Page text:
[WHS] Rethinking American Grand Strategy

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Please join us for the William Roger Louis Session of the Washington History Seminar for a panel with Christopher McKnight Nichols and Andrew Preston on Rethinking American Grand Strategy. 

Monday, September 13 at 4:00 pm ET

Click here to register for the webinar

Space in the Zoom webinar is available on a first-come first-served basis and fills up very quickly, if you are unable to join the session or receive an error message you can still watch on the NHC's Facebook Page or the Wilson Center website. 

This seminar will be recorded and the video will be posted on the National History Center's YouTube Channel.


What is grand strategy? What does it aim to achieve? And what differentiates it from normal strategic thought-what, in other words, makes it "grand"? In answering these questions, most scholars have focused on diplomacy and warfare, so much so that "grand strategy" has become almost an equivalent of "military history." The traditional attention paid to military affairs is understandable, but in today's world it leaves out much else that could be considered political, and therefore strategic. It is in fact possible to consider, and even reach, a more capacious understanding of grand strategy, one that still includes the battlefield and the negotiating table while expanding beyond them.

Rethinking American Grand Strategy assembles a roster of leading historians to examine America's place in the world. In their presentation Nichols and Preston will argue that just as contemporary world politics is driven by a wide range of non-military issues, the most thorough considerations of grand strategy must consider the bases of peace and security-including gender, race, the environment, and a wide range of cultural, social, political, and economic issues.


Andrew Preston, Cambridge University

Christopher McKnight Nichols, Oregon State University

Daniel Bessner, University of Washington

Julia Irwin, University of South Florida


Andrew Preston is Professor of American History and a Fellow of Clare College at Cambridge University, and the 2021 President of the Society for Historians of American Foreign Relations (SHAFR). He is the author or editor of nine books, and is currently writing a book on the idea of national security in American history as well as editing Volume 2 of The Cambridge History of the Vietnam War.

Christopher McKnight Nichols is Director of the Center for the Humanities and the Sandy and Elva Sanders Eminent Professor in the Honors College at Oregon State University, where is an associate professor of history. An Andrew Carnegie Fellow, Nichols is best known for authoring Promise and Peril: America at the Dawn of a Global Age (Harvard, 2011, 2015), and he is editor or author of five other books, including the recently published Rethinking American Grand Strategy (Oxford, 2021).

Daniel Bessner is the Joff Hanauer Honors Associate Professor of Western Civilization in the Henry M. Jackson School of International Studies at the University of Washington. He is the author of Democracy in Exile: Hans Speier and the Rise of the Defense Intellectual (Cornell, 2018) and is co-editor, with Nicolas Guilhot, of The Decision Imagination: Sovereignty, Social Science, and Democracy in the Twentieth Century (Berghahn, 2019). He is a Non-Resident Fellow at the Quincy Institute for Responsible Statecraft, a contributing editor at Jacobin magazine, and a co-host of the podcast American Prestige.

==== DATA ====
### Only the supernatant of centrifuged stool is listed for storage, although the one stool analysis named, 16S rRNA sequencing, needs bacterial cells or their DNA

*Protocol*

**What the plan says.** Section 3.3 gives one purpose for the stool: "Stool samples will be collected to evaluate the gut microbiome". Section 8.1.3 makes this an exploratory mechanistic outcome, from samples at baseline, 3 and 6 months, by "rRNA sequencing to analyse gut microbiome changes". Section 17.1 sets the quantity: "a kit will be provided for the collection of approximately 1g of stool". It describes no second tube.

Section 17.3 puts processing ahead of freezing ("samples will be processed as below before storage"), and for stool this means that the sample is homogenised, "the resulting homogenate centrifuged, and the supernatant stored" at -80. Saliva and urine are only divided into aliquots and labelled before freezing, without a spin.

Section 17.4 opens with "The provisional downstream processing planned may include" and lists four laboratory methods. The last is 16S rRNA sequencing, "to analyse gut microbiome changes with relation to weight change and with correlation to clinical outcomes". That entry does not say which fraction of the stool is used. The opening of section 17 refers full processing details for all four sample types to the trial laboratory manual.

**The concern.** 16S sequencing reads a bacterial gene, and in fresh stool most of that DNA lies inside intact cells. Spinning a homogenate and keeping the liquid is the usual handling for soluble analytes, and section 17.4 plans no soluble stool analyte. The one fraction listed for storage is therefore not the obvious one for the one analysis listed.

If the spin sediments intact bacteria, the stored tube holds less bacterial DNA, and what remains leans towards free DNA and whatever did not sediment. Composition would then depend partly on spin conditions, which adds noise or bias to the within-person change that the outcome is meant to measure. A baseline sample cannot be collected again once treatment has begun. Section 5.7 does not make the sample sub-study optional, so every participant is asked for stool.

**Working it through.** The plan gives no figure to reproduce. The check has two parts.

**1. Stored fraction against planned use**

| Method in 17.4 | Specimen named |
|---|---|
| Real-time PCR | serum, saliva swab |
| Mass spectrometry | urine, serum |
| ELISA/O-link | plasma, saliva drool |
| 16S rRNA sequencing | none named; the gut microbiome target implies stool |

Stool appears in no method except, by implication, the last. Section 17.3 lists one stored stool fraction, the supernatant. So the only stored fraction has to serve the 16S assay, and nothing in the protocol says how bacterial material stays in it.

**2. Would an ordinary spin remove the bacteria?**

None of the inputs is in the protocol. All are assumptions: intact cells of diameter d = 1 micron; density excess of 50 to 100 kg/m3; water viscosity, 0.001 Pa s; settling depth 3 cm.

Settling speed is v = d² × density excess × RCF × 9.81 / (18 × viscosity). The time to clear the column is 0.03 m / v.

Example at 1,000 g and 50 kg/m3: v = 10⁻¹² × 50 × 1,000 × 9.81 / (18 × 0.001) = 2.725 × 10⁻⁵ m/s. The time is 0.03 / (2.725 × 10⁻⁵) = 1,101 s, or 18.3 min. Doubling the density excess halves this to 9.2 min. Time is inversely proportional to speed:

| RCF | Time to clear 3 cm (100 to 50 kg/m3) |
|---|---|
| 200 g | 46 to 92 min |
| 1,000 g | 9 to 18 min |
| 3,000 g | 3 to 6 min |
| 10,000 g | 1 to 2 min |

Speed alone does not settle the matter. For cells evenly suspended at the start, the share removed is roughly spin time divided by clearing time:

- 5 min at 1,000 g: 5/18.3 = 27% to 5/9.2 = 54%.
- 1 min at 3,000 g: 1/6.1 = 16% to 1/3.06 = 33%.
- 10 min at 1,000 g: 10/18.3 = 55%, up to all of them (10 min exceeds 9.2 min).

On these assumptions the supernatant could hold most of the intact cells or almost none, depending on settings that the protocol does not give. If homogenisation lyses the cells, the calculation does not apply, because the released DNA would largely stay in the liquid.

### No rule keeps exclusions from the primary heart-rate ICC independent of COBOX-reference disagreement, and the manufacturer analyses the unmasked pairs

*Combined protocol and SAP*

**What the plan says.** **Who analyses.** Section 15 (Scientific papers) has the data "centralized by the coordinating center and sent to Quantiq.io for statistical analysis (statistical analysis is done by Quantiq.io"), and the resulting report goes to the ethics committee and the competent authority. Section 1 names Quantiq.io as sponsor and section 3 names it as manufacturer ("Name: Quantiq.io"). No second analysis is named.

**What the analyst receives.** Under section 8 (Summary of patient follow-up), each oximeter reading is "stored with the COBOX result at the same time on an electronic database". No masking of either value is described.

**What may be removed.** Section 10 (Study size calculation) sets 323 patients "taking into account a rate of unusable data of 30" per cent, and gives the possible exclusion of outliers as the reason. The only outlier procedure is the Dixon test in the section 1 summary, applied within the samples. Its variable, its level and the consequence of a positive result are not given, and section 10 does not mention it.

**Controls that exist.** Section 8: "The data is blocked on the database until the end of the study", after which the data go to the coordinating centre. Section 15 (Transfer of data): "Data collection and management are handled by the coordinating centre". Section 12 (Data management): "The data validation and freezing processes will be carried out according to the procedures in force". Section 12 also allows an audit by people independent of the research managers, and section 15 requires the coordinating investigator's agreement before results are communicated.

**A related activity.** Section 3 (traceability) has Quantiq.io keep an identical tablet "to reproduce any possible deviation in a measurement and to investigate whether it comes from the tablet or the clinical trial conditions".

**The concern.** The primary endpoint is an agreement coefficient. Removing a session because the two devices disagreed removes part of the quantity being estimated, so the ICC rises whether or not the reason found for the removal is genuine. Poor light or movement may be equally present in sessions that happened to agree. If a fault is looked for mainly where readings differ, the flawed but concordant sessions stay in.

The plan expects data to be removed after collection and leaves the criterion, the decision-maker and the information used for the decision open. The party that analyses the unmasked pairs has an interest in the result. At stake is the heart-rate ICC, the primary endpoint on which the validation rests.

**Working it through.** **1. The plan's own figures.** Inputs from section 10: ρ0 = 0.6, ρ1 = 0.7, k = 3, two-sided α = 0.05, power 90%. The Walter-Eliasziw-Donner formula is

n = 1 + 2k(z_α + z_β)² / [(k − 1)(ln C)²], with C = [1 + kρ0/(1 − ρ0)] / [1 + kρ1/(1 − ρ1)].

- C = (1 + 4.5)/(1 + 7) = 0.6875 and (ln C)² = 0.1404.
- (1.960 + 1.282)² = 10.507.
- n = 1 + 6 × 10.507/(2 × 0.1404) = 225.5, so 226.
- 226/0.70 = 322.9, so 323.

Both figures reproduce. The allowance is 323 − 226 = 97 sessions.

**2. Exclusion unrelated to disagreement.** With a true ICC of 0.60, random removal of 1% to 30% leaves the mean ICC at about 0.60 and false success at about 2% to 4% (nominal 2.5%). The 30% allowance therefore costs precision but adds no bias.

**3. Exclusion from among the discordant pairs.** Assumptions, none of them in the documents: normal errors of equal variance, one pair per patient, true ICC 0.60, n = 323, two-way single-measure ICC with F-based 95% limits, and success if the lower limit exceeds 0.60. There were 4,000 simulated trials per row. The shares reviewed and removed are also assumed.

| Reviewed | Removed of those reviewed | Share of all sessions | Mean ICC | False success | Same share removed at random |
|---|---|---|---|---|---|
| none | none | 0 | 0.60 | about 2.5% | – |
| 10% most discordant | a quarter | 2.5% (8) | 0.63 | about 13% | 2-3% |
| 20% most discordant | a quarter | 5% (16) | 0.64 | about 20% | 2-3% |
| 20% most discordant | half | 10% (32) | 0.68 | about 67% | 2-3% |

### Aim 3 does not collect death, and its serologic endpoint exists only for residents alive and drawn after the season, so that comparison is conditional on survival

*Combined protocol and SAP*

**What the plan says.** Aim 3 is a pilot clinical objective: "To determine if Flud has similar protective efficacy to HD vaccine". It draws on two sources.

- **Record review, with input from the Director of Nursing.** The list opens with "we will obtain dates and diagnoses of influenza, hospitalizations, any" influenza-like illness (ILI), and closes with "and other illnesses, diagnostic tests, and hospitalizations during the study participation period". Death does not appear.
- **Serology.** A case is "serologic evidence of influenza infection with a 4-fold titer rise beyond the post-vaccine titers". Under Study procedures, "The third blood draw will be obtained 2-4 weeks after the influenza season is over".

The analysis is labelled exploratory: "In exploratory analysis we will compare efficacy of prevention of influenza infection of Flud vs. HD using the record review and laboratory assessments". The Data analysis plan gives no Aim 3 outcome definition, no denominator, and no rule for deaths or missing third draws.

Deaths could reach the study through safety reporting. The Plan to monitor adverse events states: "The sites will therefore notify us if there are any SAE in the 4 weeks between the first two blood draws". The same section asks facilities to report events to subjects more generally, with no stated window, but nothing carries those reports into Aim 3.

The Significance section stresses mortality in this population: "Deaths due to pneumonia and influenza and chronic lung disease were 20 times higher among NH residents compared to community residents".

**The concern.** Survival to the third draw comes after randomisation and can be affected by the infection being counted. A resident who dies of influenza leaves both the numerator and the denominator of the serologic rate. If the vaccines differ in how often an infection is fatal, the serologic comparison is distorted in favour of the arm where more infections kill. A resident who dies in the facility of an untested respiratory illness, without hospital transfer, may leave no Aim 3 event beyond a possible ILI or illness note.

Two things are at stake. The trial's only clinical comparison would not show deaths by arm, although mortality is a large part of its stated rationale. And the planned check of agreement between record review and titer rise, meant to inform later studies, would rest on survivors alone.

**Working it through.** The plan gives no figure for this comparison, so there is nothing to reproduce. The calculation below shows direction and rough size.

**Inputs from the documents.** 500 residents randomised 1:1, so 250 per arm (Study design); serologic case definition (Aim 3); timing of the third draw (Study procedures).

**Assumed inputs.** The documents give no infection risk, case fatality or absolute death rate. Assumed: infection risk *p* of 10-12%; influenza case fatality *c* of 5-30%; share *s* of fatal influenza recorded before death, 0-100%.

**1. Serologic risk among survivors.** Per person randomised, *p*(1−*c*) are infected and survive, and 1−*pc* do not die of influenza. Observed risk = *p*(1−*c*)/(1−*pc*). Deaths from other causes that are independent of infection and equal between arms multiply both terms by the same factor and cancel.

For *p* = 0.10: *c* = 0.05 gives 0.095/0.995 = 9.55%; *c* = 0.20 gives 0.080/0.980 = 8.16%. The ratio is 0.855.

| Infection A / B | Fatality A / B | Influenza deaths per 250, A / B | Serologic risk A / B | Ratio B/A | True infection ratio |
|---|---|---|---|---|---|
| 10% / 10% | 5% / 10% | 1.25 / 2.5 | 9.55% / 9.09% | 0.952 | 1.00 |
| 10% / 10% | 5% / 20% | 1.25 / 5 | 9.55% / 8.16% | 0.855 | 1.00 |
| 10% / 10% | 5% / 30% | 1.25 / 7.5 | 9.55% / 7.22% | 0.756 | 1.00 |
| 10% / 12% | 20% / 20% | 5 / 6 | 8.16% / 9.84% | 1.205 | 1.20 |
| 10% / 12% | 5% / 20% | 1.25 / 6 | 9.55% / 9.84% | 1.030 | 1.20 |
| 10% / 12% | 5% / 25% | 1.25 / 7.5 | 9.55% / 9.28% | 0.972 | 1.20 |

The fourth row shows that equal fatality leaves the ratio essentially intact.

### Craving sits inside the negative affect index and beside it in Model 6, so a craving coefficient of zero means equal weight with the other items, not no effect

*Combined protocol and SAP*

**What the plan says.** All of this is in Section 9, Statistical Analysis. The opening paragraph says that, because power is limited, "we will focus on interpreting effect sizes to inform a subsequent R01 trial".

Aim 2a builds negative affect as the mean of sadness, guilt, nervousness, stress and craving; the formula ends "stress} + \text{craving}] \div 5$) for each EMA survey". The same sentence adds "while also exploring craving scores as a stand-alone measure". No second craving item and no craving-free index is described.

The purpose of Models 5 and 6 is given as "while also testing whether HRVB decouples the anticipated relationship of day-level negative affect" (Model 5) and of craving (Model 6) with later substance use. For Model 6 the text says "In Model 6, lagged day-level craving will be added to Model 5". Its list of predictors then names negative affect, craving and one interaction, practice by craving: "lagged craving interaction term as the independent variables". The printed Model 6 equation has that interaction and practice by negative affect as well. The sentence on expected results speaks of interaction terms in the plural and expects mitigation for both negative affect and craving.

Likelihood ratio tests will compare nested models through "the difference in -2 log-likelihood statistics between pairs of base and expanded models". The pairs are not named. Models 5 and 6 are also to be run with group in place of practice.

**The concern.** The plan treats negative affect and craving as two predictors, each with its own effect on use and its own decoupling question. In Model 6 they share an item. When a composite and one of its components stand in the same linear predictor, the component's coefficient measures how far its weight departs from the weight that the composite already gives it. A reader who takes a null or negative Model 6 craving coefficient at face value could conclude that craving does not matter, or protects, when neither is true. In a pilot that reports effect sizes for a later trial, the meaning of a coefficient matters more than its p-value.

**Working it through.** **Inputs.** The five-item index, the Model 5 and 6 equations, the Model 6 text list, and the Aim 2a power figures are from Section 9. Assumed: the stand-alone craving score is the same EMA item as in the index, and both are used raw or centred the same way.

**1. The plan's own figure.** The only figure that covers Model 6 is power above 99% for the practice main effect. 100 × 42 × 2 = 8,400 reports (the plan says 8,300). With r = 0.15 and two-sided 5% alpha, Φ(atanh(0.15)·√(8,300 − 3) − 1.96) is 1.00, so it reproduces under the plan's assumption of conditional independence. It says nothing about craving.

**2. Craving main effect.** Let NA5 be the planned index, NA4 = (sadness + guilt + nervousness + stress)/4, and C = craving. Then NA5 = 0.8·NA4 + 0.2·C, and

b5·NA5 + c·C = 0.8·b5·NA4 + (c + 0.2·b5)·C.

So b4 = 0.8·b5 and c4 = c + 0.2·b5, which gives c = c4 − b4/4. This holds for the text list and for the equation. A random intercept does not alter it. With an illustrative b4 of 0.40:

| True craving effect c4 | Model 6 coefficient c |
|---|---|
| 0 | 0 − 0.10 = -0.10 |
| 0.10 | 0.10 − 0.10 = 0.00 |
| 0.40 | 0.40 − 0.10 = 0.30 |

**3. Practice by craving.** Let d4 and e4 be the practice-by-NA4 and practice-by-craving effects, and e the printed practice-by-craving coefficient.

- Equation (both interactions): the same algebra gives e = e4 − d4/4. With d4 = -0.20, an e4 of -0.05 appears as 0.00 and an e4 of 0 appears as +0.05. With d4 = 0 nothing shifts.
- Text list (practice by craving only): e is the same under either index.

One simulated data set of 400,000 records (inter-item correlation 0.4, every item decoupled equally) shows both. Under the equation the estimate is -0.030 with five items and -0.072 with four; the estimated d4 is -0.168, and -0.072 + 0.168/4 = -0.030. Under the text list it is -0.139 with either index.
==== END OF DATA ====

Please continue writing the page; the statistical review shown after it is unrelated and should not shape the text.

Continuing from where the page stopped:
Julia Irwin is an Associate Professor and Associate Chair of History at the University of South Florida. She earned her Ph.D. in History, with a concentration in the History of Medicine and Science, from Yale University. Her research focuses on the place of humanitarian assistance in 20th century U.S. foreign relations and international history. Her first book, Making the World Safe: The American Red Cross and a Nation’s Humanitarian Awakening (Oxford University Press, 2013) is a history of U.S. international relief efforts during the First World War era. She is now completing a second book, Catastrophic Diplomacy: U.S. Foreign Disaster Assistance in the American Century. Professor Irwin is also the author of many articles and book chapters, including most recently “Our Climatic Moment: Hazarding a History of the United States and the World” (Diplomatic History, 2021), “The ‘Development’ of Humanitarian Relief: U.S. Disaster Assistance Operations in the Caribbean Basin, 1917-1931,” (in The Development Century: A Global History, Cambridge University Press, 2018), and “Disastrous Grand Strategy: U.S. Humanitarian Assistance and Global Natural Catastrophe” (Rethinking American Grand Strategy, Oxford University Press, 2021).


The seminar is co-chaired by Eric Arnesen (George Washington University and the National History Center) and Christian Ostermann (Woodrow Wilson Center) and is organized jointly by the National History Center of the American Historical Association and the Woodrow Wilson Center's History and Public Policy Program. It meets weekly during the academic year. The seminar thanks its anonymous individual donors and institutional partners (the George Washington University History Department and the Lepage Center for History in the Public Interest) for their continued support.

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